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Single-Site Catalysts

  1. Reko Leino

Published Online: 22 OCT 2001

DOI: 10.1002/0471440264.pst340

Encyclopedia Of Polymer Science and Technology

Encyclopedia Of Polymer Science and Technology

How to Cite

Leino, R. 2001. Single-Site Catalysts. Encyclopedia Of Polymer Science and Technology. 4.

Author Information

  1. Åbo Akademi University, Åbo, Finland

Publication History

  1. Published Online: 22 OCT 2001

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The recent rapid development of organometallic single-site catalysts (SSCs) has revolutionized polymer synthesis and polyolefin production technologies. These well-defined catalyst systems generally consist of a transition metal atom, such as titanium, zirconium, iron, nickel, or palladium, complexed with an organic ligand set and an initiating group(s). Activation with methylaluminoxane or other weakly coordinating anions generates the cationic active species responsible for olefin coordination and polymer chain growth. Representative examples of SSCs include the bis(cyclopentadienyl)-type Group 4 metallocenes as well as the diimine complexes of nickel and palladium. By variation of the organic ligand and thus the steric and electronic environment of the metal center, these catalysts can be tailored to control the olefin polymerization reaction in an unprecedented fashion. Almost any vinyl monomer, irrespective of molecular weight or steric hindrance, can be polymerized by choosing the proper catalyst. Virtually all feasible poly(α-)olefin microstructures ranging from atactic to isotactic, hemiisotactic, syndiotactic, and stereoblock polymers can be produced by rational modification of the catalyst structure. Functional monomers are readily copolymerized with the less oxophilic late transition metal catalysts. Entirely new materials, not accessible with traditional Ziegler–Natta catalysts, have emerged, including high melting syndiotactic polystyrene and cycloaliphatic polymers. This article provides a broad overview of SSCs and their application in olefin polymerization. Evolution and classification of SSCs, catalyst generation, polymerization of ethylene, propylene, cycloolefins, dienes, styrene, as well as as functional olefins, and the application of SSCs in enantioselective polymerization are covered. Finally, heterogenization of SSCs for use in industrial processes is briefly discussed.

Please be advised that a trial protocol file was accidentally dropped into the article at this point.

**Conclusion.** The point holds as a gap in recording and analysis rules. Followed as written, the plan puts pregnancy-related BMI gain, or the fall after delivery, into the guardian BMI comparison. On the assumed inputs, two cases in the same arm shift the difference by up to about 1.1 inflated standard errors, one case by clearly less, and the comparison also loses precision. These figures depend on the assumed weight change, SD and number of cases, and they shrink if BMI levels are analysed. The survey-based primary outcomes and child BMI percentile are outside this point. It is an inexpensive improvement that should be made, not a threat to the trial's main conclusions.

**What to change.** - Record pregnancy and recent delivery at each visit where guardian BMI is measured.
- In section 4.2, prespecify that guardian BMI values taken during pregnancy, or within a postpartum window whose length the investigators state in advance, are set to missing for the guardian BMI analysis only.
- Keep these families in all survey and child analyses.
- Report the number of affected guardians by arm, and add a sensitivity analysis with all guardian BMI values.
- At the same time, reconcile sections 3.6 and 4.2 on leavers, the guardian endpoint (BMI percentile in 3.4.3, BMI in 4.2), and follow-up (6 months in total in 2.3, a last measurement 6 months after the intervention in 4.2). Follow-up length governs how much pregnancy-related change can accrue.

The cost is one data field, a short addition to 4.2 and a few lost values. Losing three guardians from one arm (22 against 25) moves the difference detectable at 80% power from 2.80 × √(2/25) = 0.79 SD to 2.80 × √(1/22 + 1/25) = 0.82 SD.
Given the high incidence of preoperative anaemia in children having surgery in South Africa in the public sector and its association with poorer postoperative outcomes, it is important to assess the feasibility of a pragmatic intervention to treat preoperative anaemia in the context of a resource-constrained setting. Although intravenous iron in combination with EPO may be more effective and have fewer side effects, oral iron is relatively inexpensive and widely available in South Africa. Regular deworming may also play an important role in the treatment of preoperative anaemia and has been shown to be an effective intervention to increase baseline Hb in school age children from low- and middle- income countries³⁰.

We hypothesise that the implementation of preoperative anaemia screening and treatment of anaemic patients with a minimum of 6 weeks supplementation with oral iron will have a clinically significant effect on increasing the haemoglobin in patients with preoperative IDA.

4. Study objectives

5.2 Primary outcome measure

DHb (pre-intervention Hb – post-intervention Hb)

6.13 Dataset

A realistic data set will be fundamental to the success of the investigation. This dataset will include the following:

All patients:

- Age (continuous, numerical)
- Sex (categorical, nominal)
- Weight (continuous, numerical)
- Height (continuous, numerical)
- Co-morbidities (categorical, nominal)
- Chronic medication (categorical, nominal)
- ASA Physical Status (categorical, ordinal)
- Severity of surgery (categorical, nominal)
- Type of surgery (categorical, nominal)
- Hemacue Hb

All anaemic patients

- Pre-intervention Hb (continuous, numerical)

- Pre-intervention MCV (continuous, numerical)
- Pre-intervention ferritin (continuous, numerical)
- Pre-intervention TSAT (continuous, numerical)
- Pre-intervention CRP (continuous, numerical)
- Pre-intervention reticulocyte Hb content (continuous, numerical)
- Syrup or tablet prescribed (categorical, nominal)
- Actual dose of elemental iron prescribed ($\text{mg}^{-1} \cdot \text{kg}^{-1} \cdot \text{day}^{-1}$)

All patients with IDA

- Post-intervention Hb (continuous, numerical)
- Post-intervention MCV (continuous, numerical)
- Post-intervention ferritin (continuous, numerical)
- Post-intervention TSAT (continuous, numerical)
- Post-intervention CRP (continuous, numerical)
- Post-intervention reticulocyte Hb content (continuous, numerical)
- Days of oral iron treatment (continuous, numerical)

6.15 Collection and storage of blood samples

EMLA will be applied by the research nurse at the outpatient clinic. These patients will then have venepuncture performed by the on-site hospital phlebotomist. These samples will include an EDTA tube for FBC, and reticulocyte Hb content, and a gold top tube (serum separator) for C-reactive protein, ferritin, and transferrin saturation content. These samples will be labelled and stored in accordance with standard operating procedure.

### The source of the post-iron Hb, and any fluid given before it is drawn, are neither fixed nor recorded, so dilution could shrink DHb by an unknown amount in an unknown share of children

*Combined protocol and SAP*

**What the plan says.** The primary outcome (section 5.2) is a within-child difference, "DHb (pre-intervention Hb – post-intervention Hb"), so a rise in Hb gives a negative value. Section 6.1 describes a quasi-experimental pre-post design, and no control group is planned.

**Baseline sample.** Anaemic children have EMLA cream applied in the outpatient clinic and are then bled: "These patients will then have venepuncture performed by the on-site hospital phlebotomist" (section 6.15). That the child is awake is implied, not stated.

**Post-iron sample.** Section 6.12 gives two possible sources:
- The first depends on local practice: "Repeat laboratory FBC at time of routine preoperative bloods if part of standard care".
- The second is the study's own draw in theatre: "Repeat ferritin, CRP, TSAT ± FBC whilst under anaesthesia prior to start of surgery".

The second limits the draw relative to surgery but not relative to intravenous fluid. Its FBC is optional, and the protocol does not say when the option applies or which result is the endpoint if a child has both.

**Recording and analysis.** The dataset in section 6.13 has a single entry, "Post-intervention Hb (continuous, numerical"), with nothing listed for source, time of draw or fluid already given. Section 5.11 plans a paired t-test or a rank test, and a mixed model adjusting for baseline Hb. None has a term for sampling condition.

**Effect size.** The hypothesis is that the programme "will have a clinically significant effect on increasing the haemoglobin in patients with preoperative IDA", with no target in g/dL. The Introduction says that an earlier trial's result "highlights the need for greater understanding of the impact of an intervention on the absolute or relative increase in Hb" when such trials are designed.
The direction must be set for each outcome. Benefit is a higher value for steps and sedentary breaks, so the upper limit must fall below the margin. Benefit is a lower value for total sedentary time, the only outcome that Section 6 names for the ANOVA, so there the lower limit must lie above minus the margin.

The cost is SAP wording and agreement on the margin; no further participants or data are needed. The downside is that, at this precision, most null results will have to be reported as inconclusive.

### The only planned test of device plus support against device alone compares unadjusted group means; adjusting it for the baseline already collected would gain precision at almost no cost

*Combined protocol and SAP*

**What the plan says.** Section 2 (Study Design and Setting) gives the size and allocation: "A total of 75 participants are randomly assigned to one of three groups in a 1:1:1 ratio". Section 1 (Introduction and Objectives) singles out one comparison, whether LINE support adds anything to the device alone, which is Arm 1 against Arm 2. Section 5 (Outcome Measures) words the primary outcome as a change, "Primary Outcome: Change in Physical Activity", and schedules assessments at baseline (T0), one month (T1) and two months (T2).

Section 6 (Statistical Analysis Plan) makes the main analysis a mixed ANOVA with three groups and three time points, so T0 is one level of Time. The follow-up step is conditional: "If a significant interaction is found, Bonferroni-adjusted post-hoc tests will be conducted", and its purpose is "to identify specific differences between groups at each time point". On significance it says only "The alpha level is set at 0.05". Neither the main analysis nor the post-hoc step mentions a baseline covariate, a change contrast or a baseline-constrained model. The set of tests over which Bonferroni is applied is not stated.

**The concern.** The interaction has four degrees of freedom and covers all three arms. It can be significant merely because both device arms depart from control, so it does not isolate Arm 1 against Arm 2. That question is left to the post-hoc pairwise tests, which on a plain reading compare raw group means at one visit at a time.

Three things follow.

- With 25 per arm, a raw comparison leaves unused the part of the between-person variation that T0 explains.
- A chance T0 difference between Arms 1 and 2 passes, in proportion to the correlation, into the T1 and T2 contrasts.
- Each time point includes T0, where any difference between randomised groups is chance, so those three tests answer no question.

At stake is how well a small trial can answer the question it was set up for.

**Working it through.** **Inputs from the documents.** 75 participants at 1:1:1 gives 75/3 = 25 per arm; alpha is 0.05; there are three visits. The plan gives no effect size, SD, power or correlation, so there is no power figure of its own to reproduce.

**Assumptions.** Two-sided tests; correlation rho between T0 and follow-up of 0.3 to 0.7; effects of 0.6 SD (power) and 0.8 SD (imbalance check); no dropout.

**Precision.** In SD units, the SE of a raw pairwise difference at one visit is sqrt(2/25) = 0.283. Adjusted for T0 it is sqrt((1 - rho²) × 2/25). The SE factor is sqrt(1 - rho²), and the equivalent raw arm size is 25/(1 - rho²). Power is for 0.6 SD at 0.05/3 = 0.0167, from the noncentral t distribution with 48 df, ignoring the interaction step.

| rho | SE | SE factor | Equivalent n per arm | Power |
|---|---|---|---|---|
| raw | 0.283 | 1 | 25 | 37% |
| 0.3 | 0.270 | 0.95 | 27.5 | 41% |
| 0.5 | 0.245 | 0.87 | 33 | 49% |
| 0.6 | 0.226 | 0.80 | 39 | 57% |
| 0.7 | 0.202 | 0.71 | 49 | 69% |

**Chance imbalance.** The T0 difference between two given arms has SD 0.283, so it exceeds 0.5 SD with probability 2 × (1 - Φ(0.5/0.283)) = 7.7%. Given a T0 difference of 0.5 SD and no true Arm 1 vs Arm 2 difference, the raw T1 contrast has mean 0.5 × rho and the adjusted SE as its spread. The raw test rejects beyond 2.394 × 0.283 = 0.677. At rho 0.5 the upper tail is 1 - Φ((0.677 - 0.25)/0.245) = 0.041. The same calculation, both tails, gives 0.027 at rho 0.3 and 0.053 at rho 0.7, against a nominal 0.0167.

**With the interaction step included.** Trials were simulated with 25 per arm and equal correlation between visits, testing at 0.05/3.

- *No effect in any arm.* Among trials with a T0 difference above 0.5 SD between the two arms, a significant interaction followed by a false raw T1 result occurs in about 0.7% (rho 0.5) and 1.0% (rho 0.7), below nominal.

• alkenes;
  • polyolefins;
  • catalysis;
  • transition metals;
  • metallocenes;
  • olefin polymerization;
  • Ziegler–Natta catalysts